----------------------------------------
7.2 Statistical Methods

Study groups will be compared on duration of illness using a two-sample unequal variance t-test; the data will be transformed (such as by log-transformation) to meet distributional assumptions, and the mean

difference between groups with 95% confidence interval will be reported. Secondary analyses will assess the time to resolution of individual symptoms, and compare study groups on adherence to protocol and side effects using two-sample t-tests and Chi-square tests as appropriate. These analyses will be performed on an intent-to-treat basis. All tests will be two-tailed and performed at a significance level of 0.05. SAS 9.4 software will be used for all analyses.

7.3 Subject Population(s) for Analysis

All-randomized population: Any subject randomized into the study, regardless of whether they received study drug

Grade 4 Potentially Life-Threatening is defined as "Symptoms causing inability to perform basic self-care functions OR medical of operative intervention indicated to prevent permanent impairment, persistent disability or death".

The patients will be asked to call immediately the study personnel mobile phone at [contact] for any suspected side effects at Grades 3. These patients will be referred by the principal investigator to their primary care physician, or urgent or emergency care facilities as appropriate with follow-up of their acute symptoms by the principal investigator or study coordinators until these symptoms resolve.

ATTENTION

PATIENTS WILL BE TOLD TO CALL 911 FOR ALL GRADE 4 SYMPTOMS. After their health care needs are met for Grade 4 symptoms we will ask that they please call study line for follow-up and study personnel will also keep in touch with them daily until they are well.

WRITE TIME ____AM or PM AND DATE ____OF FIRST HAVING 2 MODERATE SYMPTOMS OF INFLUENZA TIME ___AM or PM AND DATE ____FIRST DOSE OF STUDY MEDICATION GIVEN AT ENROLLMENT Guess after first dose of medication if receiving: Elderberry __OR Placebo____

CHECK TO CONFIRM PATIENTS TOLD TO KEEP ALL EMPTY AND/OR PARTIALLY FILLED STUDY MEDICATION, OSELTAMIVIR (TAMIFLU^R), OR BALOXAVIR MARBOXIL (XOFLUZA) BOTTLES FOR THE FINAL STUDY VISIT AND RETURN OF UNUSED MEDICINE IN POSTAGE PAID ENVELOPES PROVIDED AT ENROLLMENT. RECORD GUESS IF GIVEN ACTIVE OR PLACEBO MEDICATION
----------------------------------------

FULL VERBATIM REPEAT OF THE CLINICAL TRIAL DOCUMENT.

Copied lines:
7.2 Statistical Methods

Study groups will be compared on duration of illness using a two-sample unequal variance t-test; the data will be transformed (such as by log-transformation) to meet distributional assumptions, and the mean

difference between groups with 95% confidence interval will be reported. Secondary analyses will assess the time to resolution of individual symptoms, and compare study groups on adherence to protocol and side effects using two-sample t-tests and Chi-square tests as appropriate. These analyses will be performed on an intent-to-treat basis. All tests will be two-tailed and performed at a significance level of 0.05. SAS 9.4 software will be used for all analyses.

7.3 Subject Population(s) for Analysis

All-randomized population: Any subject randomized into the study, regardless of whether they received study drug

Grade 4 Potentially Life-Threatening is defined as "Symptoms causing inability to perform basic self-care functions OR medical of operative intervention indicated to prevent permanent impairment, persistent disability or death".

The patients will be asked to call immediately the study personnel mobile phone at [contact] for any suspected side effects at Grades 3. These patients will be referred by the principal investigator to their primary care physician, or urgent or emergency care facilities as appropriate with follow-up of their acute symptoms by the principal investigator or study coordinators until these symptoms resolve.

ATTENTION

PATIENTS WILL BE TOLD TO CALL 911 FOR ALL GRADE 4 SYMPTOMS. After their health care needs are met for Grade 4 symptoms we will ask that they please call study line for follow-up and study personnel will also keep in touch with them daily until they are well.

WRITE TIME ____AM or PM AND DATE ____OF FIRST HAVING 2 MODERATE SYMPTOMS OF INFLUENZA TIME ___AM or PM AND DATE ____FIRST DOSE OF STUDY MEDICATION GIVEN AT ENROLLMENT Guess after first dose of medication if receiving: Elderberry __OR Placebo____

CHECK TO CONFIRM PATIENTS TOLD TO KEEP ALL EMPTY AND/OR PARTIALLY FILLED STUDY MEDICATION, OSELTAMIVIR (TAMIFLU^R), OR BALOXAVIR MARBOXIL (XOFLUZA) BOTTLES FOR THE FINAL STUDY VISIT AND RETURN OF UNUSED MEDICINE IN POSTAGE PAID ENVELOPES PROVIDED AT ENROLLMENT. RECORD GUESS IF GIVEN ACTIVE OR PLACEBO MEDICATION